There has been talk in recent years that this latest drought in California was going to be different this time and more of a “permanent” drought and there was also some talk that European winters would soon be lacking in snow – to say that both of these ideas are being seriously challenged this winter is quite an understatement. In California, incredible amounts of rain have piled up in recent days across low-lying areas of the state, mountains of snow have accumulated in the higher elevations of the Sierra Nevada Mountains – and much more is on the way.
California’s rain and snow
There has been so much snow in recent days across California and several other western states (e.g., Nevada, Colorado) that many ski resorts have been forced to close down. Up to ten feet of snow in the past several days has caused the closure of many roads leading to ski resorts such as Woodward Tahoe and Kirkwood in California and the most extreme snow report has come from Mount Rose where 25 feet has accumulated during the recent series of storms. Ski conditions in the Sierra Nevada will no doubt be excellent for weeks to come and more snow is on the way. Snowpack in the Sierra Nevada – and more specifically snowmelt – is crucial to California’s water supply during the rest of the year long after the snow has ended.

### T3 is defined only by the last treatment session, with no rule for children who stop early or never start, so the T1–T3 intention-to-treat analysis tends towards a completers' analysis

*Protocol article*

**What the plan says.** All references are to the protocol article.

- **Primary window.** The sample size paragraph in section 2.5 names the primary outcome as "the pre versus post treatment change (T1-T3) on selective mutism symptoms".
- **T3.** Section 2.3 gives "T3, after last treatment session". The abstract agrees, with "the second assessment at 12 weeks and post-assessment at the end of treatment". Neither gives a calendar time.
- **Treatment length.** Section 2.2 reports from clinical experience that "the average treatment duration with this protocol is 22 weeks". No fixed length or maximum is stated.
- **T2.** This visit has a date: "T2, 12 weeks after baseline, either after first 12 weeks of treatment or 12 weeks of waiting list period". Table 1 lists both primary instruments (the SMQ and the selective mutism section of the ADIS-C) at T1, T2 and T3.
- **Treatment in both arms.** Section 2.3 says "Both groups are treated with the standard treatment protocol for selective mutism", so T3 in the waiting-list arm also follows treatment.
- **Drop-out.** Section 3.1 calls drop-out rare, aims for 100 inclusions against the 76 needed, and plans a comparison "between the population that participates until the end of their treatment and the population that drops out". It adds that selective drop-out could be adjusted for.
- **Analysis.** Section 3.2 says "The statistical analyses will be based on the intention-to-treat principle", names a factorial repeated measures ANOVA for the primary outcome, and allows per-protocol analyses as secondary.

Reservoirs in California have seen a significant boost to water content, according to Mercury News, with upwards of 350 billion gallons accounted for as of the last round of storms. Since January 1st, Lake Tahoe has actually risen nearly a foot as a result of the heavy rain and snow according to the National Weather Service. The drought in California actually started to improve quite a bit during the last several months as outlined here and it is now virtually over in the northern half of the state. The first storm in the series arrived in the middle of last week and brought rain to northern and central California. A second storm occurred over the weekend (January 7 and 8) and brought heavy rains again to mostly northern and central California although southern California also received significant amounts. This second event led to widespread flooding, downed trees and mudslides; especially, in the Sierra Nevada where hurricane force winds took place and Interstate 80 was closed due to a massive mudslide.